POSTED: 01:30 a.m. HST, Aug 04, 2010
LAST UPDATED: 11:03 a.m. HST, Aug 04, 2010
After several hours of hearings, the Senate Judiciary Committee chairman expressed concerns yesterday about whether appeals Judge Katherine Leonard possesses the leadership skills to be Hawaii's next chief justice.
Leonard told the committee that "perhaps in somewhat quieter and different ways," she has demonstrated the leadership and administrative skills for the job.
But Sen. Brian Taniguchi, committee chairman, said he is concerned about what former Hawaii State Bar Association President Paul Alston called the most important criteria for the job: the ability to lead, to inspire judges and to protect the independence and integrity of the Judiciary at all costs.
"I'm not clear she can lead the Judiciary," Taniguchi said.
Taniguchi (D, Moiliili-Manoa) said he has not yet decided how he will vote when the committee meets tomorrow on whether to recommend approving her appointment to the full Senate. The chairman said he has not polled the other four committee members, but thinks Sen. Sam Slom (Diamond Head-Hawaii Kai), the only Republican on the panel, will support Leonard.
He added that part of his concerns is that Gov. Linda Lingle picked Leonard over several others on the list submitted by the Judicial Selection Commission who had more judicial experience, such as Associate Justice Mark Recktenwald Chief Judge Craig Nakamura of the Intermediate Court of Appeals and Dan Foley, Leonard's fellow appeals judge who has been on the court a longer period of time.
Leonard, 50, would replace Chief Justice Ronald Moon and serve a 10-year term, which could be renewed by the Judicial Selection Commission. Moon must retire before he turns 70 on Sept. 4 because of the state mandatory retirement law for judges.
Leonard provided the committee members with her personal background of growing up in a small Wisconsin town with working-class parents, moving to Hawaii at the age of 22 because of her interest in orchids, getting a job at a Waimanalo nursery, working as a research associate at a pharmacological school and enrolling at the University of Hawaii's William S. Richardson law school, where she became editor-in-chief of the law review.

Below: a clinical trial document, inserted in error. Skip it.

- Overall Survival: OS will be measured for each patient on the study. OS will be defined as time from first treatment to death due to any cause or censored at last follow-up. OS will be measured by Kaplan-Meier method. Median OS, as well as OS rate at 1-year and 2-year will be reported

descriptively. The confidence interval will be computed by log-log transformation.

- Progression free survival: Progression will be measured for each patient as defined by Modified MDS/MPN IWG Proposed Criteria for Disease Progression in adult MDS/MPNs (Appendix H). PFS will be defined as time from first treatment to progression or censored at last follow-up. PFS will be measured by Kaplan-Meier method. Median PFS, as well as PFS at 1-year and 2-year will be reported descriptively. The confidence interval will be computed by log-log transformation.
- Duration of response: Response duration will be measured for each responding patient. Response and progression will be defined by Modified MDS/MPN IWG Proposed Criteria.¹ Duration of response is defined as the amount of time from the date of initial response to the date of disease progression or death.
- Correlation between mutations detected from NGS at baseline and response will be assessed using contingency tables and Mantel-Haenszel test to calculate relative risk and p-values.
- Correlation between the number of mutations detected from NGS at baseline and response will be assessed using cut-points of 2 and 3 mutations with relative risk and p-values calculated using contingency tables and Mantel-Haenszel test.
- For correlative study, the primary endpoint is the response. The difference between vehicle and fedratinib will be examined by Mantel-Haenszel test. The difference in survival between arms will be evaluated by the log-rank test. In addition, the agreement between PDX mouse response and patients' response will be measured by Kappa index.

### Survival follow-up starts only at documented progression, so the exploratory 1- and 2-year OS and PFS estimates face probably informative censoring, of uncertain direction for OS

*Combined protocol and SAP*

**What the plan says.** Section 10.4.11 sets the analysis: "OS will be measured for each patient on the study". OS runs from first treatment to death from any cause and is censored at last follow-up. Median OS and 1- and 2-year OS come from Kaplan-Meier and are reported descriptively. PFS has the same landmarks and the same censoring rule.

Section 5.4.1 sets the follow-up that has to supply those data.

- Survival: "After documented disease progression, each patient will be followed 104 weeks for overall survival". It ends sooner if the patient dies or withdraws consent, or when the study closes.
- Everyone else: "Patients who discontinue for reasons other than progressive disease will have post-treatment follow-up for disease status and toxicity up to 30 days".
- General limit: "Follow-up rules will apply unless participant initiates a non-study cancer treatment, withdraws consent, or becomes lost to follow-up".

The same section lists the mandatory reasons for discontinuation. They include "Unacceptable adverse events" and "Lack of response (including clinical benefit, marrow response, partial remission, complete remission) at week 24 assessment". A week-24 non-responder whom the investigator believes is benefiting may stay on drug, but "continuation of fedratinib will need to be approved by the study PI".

She was Robert Klein's first law clerk when he became an associate justice of the Hawaii Supreme Court and spent her legal career at the prestigious Carlsmith Ball law firm handling civil cases, including writing the termination plan for the $2.5 billion Campbell Estate.
She became an appeals judge in January 2008, which she said was "a dream come true."
"I have no agenda, no platform," she told the committee, saying she approaches each case by analyzing facts and the law without bias.
She expressed pride that one can read her opinion rejecting Stop Rail Now's request to get on the 2008 general election ballot. "You will never know what I thought of rail transit in Hawaii," she said. "It's not relevant, and you can't tell by reading my case."
When Taniguchi asked her whom she would have picked as chief justice if she were governor, Leonard replied, "Well, I like the pick."
Among the more than 100 people who submitted testimony in support of her appointment were Klein; his senior partner William McCorriston; Carlsmith Ball current and former lawyers; former bar association presidents; retired judges, including Elizabeth Eden Hifo and Corinne Watanabe; Attorney General Mark Bennett; state Public Defender Jack Tonaki; Leonard's former law clerks; and University of Hawaii law school Dean Avi Soifer and several law school professors.
They praised her as an intelligent, hard-working lawyer and judge with sharp legal skills who treats people with courtesy and respect and who possesses the leadership and administrative ability to run the third branch of government.
Bennett and several speakers, including former bar association presidents, denounced the bar association for its confidential process that resulted in the board of directors finding Leonard "unqualified" without disclosing the reasons. Lingle also issued a statement Monday evening saying the recommendation was "outrageous" and should be ignored.
Leonard told the committee that when she was interviewed by the state bar association, she was asked about her administrative skills and background but not about her cases.
"I think they listened, although it was hard to tell how open they were or how far along they were in their thinking," she said.
Hugh Jones, a deputy attorney general speaking as the bar association president, said the process has been known to be confidential for years for the same reason the Judicial Selection Commission has confidential proceedings in screening candidates for the bench.
It is to provide protection for people from reprisals when they comment on sitting judges or other lawyers who might become judges, he said.
Jones said many questions were asked when Leonard appeared before the board for two hours Monday, and he said he had "substantial discussions" with her about the concerns by bar members.
In addition to Honolulu attorney Eric Seitz, who was the first lawyer to publicly oppose the appointment last week, former Circuit Judge Marie Milks and Honolulu lawyer Elizabeth Jubin Fujiwara told the committee Leonard did not have the record of leadership or administrative ability for the job.
Taniguchi later said he understands the bar association's process and that he himself asked the association in the past to be more open.
But he said the vote by a majority of the board means there are "very serious concerns" probably along the lines of the opposition testimony—that Leonard might be a good associate justice on the high court, but not the chief justice.